Most of the 112 chapters written by 124 contributors in this first American multivolume text are good; some are excellent, and a few fail to meet the standards implied in the subtitle "a comprehensive guide to the diagnosis and management of neurosurgical problems." The authors include well-known surgical and medical neurologists, radiologists, basic scientists, and specialists in ophthalmology, genitourinary surgery, otology, and other fields of allied interest. The subjects cover the major (and some minor) fields of neurosurgical interest, with long sections on neuroradiology and other diagnostic procedures, such as tests for eye, ear, and brain function. Anesthesia, procedures to change the psychologic attitudes of patients, rehabilitation, complications, physiology and homeostasis, biochemistry, and, of course, operative techniques are covered.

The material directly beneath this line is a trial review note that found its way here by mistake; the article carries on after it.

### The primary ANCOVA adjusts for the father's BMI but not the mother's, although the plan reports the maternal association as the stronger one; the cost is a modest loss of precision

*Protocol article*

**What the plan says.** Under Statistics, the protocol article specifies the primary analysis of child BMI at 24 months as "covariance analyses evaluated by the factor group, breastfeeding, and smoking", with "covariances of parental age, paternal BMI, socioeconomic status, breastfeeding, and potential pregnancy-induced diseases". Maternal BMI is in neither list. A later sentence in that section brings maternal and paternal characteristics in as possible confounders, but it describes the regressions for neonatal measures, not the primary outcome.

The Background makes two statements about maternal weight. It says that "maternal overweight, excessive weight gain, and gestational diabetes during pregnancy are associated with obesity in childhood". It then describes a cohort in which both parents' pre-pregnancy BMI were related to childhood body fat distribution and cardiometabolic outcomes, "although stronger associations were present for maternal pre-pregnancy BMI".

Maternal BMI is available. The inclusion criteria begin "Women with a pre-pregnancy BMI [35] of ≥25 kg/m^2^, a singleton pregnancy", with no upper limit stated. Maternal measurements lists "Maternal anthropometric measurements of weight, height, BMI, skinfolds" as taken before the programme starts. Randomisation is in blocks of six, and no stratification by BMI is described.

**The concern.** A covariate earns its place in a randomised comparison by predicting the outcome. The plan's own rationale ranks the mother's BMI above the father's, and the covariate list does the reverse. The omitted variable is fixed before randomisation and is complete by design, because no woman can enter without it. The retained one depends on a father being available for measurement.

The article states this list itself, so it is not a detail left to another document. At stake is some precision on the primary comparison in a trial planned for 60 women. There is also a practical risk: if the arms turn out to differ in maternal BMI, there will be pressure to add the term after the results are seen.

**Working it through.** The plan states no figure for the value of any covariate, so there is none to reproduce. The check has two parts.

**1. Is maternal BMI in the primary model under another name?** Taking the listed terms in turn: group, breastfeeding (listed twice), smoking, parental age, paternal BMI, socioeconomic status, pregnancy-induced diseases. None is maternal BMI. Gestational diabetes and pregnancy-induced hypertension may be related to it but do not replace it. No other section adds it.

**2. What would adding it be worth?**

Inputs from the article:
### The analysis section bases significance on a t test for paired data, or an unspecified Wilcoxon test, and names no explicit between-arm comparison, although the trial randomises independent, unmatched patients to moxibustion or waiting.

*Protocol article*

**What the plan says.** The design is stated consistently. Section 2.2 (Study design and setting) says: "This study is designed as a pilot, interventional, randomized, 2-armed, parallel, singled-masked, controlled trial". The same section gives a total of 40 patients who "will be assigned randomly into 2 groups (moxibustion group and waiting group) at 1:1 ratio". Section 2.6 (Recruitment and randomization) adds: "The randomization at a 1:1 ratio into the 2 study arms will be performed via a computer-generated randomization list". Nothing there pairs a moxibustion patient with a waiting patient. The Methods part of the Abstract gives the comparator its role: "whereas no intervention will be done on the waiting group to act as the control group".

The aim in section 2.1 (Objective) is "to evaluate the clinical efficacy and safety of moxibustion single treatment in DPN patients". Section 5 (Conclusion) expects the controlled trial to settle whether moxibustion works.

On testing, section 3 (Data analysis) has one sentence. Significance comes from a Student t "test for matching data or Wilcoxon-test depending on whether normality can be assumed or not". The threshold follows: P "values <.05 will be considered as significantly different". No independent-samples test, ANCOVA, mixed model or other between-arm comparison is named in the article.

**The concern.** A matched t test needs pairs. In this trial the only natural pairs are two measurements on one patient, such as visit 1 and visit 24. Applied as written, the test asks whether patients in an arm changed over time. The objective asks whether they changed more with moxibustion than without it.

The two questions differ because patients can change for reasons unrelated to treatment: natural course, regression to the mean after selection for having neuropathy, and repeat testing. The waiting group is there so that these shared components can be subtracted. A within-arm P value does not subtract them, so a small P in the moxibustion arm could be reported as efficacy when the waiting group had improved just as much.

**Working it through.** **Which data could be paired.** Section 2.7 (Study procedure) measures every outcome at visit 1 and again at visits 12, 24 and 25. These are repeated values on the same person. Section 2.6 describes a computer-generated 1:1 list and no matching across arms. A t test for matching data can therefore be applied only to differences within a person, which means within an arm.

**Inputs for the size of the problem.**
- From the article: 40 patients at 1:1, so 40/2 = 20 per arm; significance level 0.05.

Divergent views are presented by their proponents to avoid bias from a single author. There is, hence, no unified viewpoint, and one has to look in scattered places (luckily, there is